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File:Trs-80 model 1 7687.png

Model 1 in its original bare-bones configuration. Data storage was via the cassette tape recorder. Graphics shown are maximum resolution.

The other big brand-name home computer of the late 1970s, besides the Apple II and the VIC 20.

The TRS-80 — short for Tandy Radio Shack Z-80 — was Radio Shack's entry into the consumer microcomputer market. The first version offered, known as the Model 1, had a black-and-white display with character mode graphics, and could not support a disk drive or more than 16K of memory without adding on a special "expansion interface" that normally sat beneath the monitor.

Since the keyboard was built into the CPU cabinet — indeed, in the case of the Model 1, the keyboard was the CPU cabinet — it was impossible to change out your keyboard if it went bad. This made the keyboard's susceptibility to "keybounce" paarticcullarlllly annnnoyyyingg. This and other "features", such as the absymally low resolution graphics, led many of its detractors to refer to the computer as the TRaSh-80.

Versions

Model 1

  • Z-80 CPU running at 1.77 MHz
  • CPU inside keyboard
  • Maximum of 16K RAM without the expansion interface, 48K with.
  • Level I BASIC, which fit entirely within 4K of ROM, capable of loading in data and programs off cassette at 250 bits per second.
  • Level II BASIC, capable of loading in data and programs off cassette at a blistering 500 bits per second.
  • 128x48 graphics implemented with special upper-ASCII graphics characters (6 giant rectangular pixels per character)
  • Add-on 5.25" floppy drives, available if the unit had an Expansion Interface installed.
  • "Supported" audio output, in the sense that software could ask the user to plug the cassette tape drive plug into a speaker when not loading data.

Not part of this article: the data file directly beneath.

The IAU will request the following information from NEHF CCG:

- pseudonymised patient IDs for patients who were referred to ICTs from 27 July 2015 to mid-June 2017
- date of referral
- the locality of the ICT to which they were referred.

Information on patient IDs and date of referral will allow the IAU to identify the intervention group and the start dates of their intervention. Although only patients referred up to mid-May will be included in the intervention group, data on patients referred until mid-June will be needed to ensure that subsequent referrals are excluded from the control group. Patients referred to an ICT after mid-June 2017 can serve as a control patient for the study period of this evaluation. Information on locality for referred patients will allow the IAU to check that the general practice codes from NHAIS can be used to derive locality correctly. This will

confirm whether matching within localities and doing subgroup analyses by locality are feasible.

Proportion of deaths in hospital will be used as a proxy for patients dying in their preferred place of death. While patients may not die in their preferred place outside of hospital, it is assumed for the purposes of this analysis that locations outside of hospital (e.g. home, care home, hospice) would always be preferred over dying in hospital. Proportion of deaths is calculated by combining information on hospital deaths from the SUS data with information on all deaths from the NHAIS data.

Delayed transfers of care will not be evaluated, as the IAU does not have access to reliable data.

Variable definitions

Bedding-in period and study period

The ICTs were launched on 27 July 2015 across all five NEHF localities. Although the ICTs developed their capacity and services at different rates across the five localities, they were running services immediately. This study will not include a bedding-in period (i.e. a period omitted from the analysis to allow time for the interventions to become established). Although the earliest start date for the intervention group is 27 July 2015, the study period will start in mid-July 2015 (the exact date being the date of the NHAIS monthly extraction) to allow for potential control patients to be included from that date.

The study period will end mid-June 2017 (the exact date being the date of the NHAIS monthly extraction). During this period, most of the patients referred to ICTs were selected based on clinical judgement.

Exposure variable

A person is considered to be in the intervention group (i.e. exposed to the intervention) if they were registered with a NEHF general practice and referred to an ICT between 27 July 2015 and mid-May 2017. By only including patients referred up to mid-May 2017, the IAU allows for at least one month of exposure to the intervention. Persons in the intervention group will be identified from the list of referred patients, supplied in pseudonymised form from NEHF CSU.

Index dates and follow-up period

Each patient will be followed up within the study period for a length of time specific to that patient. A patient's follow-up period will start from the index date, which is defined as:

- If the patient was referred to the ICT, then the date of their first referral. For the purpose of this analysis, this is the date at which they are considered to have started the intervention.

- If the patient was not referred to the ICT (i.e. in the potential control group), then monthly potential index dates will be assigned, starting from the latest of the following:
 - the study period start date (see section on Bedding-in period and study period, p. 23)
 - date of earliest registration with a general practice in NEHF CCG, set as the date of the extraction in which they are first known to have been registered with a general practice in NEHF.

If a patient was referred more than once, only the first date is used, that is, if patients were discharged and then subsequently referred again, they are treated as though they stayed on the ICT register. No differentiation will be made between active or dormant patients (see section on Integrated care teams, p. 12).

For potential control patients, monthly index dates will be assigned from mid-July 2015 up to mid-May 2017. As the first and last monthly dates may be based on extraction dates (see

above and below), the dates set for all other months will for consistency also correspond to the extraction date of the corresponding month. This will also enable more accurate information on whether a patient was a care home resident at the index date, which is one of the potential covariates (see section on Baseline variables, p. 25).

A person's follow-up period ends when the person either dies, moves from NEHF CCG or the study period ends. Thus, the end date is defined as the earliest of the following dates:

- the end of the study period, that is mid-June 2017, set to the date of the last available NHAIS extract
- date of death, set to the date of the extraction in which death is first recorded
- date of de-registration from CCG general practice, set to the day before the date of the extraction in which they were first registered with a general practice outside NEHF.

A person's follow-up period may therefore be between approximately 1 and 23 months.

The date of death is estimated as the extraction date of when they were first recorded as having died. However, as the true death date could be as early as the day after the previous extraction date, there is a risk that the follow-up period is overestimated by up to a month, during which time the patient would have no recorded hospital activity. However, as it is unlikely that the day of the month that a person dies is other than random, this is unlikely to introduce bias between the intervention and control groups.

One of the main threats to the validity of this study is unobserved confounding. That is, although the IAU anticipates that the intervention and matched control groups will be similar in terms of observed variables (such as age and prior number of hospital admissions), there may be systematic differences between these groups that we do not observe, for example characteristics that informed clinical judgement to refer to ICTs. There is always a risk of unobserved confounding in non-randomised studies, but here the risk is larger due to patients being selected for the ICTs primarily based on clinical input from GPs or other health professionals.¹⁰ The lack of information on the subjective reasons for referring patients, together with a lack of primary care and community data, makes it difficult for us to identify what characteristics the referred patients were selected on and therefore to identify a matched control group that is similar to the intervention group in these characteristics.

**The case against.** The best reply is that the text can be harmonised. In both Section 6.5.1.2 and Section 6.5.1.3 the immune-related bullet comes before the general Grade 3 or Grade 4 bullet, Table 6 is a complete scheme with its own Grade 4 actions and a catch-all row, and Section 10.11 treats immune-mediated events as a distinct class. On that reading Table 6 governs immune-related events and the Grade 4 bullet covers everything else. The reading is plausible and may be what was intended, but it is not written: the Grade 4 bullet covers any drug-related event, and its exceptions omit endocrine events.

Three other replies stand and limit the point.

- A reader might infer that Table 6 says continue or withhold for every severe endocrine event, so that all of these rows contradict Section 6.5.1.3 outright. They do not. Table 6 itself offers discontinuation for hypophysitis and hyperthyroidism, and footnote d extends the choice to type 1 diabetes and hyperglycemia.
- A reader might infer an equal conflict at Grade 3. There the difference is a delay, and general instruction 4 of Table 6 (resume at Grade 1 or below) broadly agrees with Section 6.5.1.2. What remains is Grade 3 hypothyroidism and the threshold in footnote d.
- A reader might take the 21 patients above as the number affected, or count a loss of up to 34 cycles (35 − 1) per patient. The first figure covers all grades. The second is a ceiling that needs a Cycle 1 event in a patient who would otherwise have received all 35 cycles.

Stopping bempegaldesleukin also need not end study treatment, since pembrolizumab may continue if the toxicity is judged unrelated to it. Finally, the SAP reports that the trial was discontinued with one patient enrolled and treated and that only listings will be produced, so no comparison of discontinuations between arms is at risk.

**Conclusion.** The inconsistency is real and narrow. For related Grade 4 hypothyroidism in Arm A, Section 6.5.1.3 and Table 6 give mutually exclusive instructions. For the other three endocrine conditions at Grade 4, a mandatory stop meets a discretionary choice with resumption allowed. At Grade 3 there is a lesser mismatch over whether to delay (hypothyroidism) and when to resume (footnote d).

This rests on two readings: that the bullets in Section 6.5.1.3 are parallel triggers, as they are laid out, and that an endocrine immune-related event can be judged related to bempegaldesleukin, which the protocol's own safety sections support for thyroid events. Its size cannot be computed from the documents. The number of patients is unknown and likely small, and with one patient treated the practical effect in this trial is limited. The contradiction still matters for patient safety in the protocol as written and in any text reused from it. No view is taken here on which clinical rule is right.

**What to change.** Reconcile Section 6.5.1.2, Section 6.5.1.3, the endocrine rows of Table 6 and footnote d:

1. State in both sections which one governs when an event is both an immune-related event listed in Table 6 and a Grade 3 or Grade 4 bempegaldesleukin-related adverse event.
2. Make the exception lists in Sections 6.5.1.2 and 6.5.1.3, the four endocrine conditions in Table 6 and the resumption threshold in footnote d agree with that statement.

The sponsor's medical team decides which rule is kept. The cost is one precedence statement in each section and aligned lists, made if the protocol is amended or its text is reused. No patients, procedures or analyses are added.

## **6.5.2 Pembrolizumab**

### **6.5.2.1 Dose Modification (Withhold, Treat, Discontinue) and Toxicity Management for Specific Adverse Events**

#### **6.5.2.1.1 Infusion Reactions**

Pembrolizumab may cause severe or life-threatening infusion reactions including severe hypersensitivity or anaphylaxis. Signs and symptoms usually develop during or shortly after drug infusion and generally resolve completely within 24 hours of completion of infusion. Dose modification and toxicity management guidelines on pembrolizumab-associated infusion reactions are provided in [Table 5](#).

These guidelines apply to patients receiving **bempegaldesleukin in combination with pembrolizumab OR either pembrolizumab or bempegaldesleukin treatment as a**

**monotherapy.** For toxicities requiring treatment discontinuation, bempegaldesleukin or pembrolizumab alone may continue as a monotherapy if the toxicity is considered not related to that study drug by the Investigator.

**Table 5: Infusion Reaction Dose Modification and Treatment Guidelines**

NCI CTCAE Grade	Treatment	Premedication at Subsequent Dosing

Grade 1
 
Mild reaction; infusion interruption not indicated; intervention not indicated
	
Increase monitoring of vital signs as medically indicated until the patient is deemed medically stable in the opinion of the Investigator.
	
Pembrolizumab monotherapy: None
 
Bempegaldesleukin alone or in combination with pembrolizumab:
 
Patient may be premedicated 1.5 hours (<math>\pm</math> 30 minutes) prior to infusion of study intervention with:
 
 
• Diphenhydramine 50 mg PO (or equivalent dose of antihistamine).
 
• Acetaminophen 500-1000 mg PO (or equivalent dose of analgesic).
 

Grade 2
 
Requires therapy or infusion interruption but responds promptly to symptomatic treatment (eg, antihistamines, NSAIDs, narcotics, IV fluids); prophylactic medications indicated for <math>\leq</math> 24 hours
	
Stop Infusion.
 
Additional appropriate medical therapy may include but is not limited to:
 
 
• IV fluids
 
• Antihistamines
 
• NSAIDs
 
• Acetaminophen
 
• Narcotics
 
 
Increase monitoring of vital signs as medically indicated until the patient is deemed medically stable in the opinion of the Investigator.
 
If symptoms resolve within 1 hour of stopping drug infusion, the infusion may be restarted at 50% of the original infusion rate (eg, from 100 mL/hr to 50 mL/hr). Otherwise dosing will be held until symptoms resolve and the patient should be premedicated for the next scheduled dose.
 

Model 2

  • Z-80 CPU
  • Built-in 8" (yes, eight-inch) floppy drive.
  • Never terribly popular, as its internal memory map was not software-compatible with the Model 1.

Model 3

  • Basically, a Model 1 with floppy drives and an expansion interface built into the cabinet.
  • Slightly different ROM, though.
  • Could load data from cassette tape at a mind-numbing 1500 bits per second.
  • Mostly, but not entirely, software-compatible with the Model 1.
  • Since the video display took its power from the same power supply as the floppy drives, the image on the display could noticeably shrink during disk access.

Model 4

  • Successor to the Model 3. Backward compatible.
  • Had an optional "high resolution" monochrome graphics mode of up to 640x240 pixels, if you added hardware.

Model 16

  • Follow-on to the Model 2.
  • Kept the Z-80 CPU as an I/O processor only.
  • Main CPU was a 6 MHz 16-bit — yes, 16-bit! — Motorola 68000, the same CPU that would later appear in the Apple Macintosh.

Color Computer

  • Only TRS-80 not to be limited to a black-and-white display. Its output was designed to be shown on an ordinary color TV set.
  • Also the only TRS-80 not to use a Z-80 CPU. Its architecture was instead built around a Motorola 6809.
  • Also the only TRS-80 to have built-in support for generating sound.
  • Completely incompatible with software written for any other TRS-80 model.
  • Was able to run a UNIX clone called OS-9 instead of Microsoft's Disk Extended Color BASIC as its operating system.

Appearances

Comic Books

  • Radio Shack teamed up with DC Comics to produce comics featuring mainstream DC superheroes and the "TRS-80 Whiz Kids". Said Whiz Kids would use their TRS-80s to help Superman, Supergirl, and Wonder Woman save the world, usually by doing things like converting Fahrenheit to Celsius. Atop the Fourth Wall reviewed two of these comics.
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